What are the Best Winter Bedding Plants?
Gardens can seem to go to sleep during the winter months and that
glorious splash of colour which brings us such joy in the summer is sorely
missed. Gone are the vibrant reds, oranges, pinks and yellows and instead our
gardens sometimes offer shades of dreary brown and green.
But winter bedding plants can offer a welcome boost as they
defy the colder months and stoically produce beautiful flowers despite the
inclement weather. What are the best winter bedding plants for borders and
containers? Here are some suggestions:
These stalwarts of winter displays are always popular and with
good reason. A hardy species, they can endure all weathers to produce pink,
purple and yellow petals and are perfect for hanging baskets and containers as
well as plugging gaps in garden borders. Pansies can withstand frosty
temperatures and while they may droop during harsher conditions, they should
rebound when the temperature rises.
They can be planted in November and while they do prefer the sunshine,
they can also thrive in semi-shade. Your pansies can bloom right through to the
spring and if you pinch out flowers heads when they have finished blooming, you
can lengthen their life – these removed heads will grow new buds producing more
flowers which will last even longer.
Also from the Viola tricolor family, violas are smaller and
daintier than pansies, but no less stunning – and these lovely bedding plants
are surprisingly resilient. They can flower throughout the winter, surviving
frost and snow, and even if a really cold spell stops them in their tracks,
they will bloom again in early spring.
Flowers are a mixture of orange, purple, white, yellow and pink
set against foliage in a deep, rich green hue. A charming addition to any
garden either in pots or borders.
A top tip is to water sparingly until the roots are established
but then avoid overwatering, as damp soil and chilly weather encourages rot.
As autumn and winter comes, these lovely flowers burst into life.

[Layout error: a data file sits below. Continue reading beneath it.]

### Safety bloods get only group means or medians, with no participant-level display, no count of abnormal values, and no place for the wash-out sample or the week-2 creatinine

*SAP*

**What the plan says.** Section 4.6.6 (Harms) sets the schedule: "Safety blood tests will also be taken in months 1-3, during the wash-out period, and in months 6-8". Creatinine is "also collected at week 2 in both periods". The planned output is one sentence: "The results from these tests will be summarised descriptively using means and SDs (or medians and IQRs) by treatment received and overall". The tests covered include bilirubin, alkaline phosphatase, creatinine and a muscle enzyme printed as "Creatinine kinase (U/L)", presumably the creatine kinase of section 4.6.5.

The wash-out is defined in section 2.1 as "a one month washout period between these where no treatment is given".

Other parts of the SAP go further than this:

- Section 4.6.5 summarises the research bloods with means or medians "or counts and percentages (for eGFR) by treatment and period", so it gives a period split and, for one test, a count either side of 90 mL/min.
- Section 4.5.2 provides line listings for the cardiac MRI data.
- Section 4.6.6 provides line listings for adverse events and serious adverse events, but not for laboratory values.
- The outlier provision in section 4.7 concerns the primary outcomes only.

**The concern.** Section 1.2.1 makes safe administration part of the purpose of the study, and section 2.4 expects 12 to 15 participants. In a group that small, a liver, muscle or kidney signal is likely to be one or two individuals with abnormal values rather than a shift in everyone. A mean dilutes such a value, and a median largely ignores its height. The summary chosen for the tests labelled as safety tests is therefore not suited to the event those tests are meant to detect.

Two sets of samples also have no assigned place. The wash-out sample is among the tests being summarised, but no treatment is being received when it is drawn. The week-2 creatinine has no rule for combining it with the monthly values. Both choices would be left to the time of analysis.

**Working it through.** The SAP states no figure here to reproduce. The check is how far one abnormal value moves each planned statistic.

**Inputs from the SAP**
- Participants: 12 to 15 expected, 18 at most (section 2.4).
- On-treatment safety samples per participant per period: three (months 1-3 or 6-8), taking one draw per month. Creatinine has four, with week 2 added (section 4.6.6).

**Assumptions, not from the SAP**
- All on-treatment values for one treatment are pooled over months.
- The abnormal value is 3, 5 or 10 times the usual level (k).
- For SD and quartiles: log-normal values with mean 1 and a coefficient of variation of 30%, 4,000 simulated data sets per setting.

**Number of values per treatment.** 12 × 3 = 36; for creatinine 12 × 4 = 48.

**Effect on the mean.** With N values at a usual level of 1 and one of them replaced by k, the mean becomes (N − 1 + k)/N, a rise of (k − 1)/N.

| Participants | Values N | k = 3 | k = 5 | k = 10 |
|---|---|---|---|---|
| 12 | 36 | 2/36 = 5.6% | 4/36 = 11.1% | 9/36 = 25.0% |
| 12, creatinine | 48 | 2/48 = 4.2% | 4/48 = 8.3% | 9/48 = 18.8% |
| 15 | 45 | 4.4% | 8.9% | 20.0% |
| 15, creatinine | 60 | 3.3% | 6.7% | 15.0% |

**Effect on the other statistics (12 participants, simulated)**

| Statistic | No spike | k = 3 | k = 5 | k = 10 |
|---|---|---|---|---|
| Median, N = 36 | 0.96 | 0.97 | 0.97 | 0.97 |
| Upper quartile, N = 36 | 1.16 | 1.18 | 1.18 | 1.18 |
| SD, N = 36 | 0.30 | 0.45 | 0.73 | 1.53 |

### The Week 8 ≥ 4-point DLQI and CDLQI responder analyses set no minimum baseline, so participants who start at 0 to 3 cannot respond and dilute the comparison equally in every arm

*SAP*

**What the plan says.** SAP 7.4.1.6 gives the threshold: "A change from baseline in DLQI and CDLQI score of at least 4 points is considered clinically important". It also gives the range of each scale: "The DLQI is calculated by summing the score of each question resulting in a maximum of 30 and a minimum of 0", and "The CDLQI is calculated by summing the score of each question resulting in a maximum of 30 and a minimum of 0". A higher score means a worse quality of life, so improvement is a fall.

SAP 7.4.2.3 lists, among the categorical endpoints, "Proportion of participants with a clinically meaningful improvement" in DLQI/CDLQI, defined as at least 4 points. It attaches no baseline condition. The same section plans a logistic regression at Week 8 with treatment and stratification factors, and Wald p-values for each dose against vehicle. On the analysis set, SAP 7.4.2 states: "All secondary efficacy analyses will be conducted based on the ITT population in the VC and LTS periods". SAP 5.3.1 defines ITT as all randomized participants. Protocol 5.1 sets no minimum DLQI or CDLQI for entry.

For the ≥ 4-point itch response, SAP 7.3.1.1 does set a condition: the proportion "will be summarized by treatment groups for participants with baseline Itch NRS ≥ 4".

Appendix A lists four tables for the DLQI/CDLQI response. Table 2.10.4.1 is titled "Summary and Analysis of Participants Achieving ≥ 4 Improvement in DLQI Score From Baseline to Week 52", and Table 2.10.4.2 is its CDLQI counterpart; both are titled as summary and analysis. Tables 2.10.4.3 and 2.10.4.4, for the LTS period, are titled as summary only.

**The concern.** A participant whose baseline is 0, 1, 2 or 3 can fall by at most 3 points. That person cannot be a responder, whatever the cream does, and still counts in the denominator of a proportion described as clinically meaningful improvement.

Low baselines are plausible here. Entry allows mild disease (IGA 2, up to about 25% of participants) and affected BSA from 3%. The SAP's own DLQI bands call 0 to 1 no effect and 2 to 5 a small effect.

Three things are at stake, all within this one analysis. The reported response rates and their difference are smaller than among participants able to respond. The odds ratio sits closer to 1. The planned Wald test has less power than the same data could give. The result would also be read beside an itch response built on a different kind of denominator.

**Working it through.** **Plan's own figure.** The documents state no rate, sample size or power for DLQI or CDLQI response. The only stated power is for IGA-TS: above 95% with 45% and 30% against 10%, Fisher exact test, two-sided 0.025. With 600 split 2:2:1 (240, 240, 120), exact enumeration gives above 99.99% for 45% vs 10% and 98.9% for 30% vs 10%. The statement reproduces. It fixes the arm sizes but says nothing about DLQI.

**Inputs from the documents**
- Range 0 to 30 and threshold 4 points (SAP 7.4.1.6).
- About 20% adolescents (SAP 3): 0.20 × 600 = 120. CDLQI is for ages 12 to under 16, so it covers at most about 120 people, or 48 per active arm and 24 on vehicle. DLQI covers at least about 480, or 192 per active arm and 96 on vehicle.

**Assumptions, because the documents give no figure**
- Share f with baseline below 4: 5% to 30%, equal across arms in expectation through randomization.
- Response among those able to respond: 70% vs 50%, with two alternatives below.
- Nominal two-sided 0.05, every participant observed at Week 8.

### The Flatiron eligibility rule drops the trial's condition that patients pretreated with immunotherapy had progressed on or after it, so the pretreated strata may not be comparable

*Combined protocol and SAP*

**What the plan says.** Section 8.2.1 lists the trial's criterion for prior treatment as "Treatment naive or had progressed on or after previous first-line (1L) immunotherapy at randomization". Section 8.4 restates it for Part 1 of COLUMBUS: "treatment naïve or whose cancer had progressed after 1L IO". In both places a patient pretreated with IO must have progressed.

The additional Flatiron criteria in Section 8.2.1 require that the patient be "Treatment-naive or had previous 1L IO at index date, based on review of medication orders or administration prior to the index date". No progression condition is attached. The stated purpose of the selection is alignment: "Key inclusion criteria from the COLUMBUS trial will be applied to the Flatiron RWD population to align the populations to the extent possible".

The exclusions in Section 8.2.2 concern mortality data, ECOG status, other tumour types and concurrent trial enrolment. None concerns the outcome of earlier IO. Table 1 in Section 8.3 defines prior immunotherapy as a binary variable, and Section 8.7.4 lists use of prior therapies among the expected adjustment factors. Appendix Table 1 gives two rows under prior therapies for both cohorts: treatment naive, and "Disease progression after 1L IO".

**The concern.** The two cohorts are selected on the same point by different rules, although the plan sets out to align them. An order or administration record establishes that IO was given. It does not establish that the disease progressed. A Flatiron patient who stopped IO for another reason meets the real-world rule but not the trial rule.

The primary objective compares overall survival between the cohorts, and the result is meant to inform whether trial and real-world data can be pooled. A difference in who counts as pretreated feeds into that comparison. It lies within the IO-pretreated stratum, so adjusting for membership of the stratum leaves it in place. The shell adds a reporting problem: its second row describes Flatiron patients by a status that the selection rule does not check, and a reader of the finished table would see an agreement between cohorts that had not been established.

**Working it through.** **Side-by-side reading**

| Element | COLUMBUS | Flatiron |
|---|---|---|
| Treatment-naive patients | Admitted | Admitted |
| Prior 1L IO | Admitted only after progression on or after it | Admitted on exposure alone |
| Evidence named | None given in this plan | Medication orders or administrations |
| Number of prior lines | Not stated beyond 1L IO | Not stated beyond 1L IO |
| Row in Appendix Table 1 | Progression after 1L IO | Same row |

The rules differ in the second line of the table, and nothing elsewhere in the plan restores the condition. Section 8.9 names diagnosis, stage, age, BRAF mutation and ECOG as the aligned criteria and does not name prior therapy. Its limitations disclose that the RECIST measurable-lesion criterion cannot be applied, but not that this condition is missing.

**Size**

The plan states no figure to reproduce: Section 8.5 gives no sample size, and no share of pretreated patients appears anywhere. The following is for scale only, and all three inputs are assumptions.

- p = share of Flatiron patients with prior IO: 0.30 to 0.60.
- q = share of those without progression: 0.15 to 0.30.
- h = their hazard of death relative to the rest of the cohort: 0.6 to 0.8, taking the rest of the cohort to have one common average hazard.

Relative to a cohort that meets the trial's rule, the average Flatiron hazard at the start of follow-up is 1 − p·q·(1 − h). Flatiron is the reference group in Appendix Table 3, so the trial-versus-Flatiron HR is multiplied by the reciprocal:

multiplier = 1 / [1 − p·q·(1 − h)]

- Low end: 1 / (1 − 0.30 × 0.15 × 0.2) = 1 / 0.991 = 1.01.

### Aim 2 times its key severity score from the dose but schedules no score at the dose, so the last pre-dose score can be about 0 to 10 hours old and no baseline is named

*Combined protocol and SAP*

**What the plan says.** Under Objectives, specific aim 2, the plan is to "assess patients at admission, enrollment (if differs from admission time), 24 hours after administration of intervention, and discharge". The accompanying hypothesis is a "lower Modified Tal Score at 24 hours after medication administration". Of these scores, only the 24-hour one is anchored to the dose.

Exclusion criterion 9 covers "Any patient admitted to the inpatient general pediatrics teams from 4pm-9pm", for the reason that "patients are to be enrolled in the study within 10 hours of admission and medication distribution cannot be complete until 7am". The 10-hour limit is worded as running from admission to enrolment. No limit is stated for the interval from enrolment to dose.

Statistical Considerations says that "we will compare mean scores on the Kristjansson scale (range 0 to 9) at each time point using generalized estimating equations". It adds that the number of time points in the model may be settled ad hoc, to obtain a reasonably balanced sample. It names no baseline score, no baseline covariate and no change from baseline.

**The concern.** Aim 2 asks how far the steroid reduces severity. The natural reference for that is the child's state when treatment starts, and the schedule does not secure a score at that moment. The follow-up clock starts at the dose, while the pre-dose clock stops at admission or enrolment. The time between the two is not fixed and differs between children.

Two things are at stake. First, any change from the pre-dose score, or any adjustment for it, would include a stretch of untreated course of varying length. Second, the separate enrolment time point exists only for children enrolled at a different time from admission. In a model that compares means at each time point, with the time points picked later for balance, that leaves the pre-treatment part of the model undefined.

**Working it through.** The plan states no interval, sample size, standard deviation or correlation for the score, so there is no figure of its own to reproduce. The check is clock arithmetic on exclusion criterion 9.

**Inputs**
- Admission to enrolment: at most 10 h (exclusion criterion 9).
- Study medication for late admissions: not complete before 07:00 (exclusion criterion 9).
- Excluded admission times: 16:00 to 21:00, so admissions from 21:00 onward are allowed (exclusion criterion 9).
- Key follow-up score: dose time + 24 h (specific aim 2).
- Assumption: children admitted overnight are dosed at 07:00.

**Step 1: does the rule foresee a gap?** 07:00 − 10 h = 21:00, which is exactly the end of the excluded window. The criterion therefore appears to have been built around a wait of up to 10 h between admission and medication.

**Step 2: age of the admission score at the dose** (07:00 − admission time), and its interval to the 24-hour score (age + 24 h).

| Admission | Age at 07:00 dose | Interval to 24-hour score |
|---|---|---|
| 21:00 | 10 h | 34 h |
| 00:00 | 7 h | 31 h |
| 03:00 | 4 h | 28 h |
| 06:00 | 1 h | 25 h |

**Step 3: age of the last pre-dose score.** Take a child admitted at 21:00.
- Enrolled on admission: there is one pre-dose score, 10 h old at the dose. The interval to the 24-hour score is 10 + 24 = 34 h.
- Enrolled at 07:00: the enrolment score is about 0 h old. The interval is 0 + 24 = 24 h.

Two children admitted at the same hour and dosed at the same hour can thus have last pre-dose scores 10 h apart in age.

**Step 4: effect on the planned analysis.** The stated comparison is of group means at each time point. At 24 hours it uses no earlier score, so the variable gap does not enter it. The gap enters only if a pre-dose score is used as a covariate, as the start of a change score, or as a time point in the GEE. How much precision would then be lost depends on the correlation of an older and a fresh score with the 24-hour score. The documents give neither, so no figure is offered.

These excellent perennials fade back during the summer but when the temperature
drops, they come into their own again offering a succession of flowers.
The classic Primrose vulgaris has small, pale yellow
flowers which look beautiful in containers, borders and lawns while cultivated variations
have a wider range of bright colours to brighten up any winter garden.
Deadhead these compact winter favourites to encourage flowering
Cyclamen coum and Cyclamen hederifolium are
delightful tuberous perennials which provide colour when little else is
flowering, especially during late winter or early spring. Their dainty nodding
flowers – usually in shades of pink, red or white – belie their toughness as
they can endure all weathers.
Beautifully dark green marbled leaves frame the flowers which look
perfect in pots, under trees, on banks or in a shady border.
Also known as Christmas roses, Hellebores are a joyous addition to
any winter garden. Their elegant pink, white or ruby blooms are set against
mainly evergreen leaves. These graceful plants flourish in shady areas and have
a long flowering period lasting well into the spring. Hellebores grow best in
fertile soil and prefer light shade and room to stretch their roots.
The friendly, knowledgeable experts at Poplar Nurseries are here to offer help and advice, all year round; come and see us in store or get in touch through our website’s Contact Us page.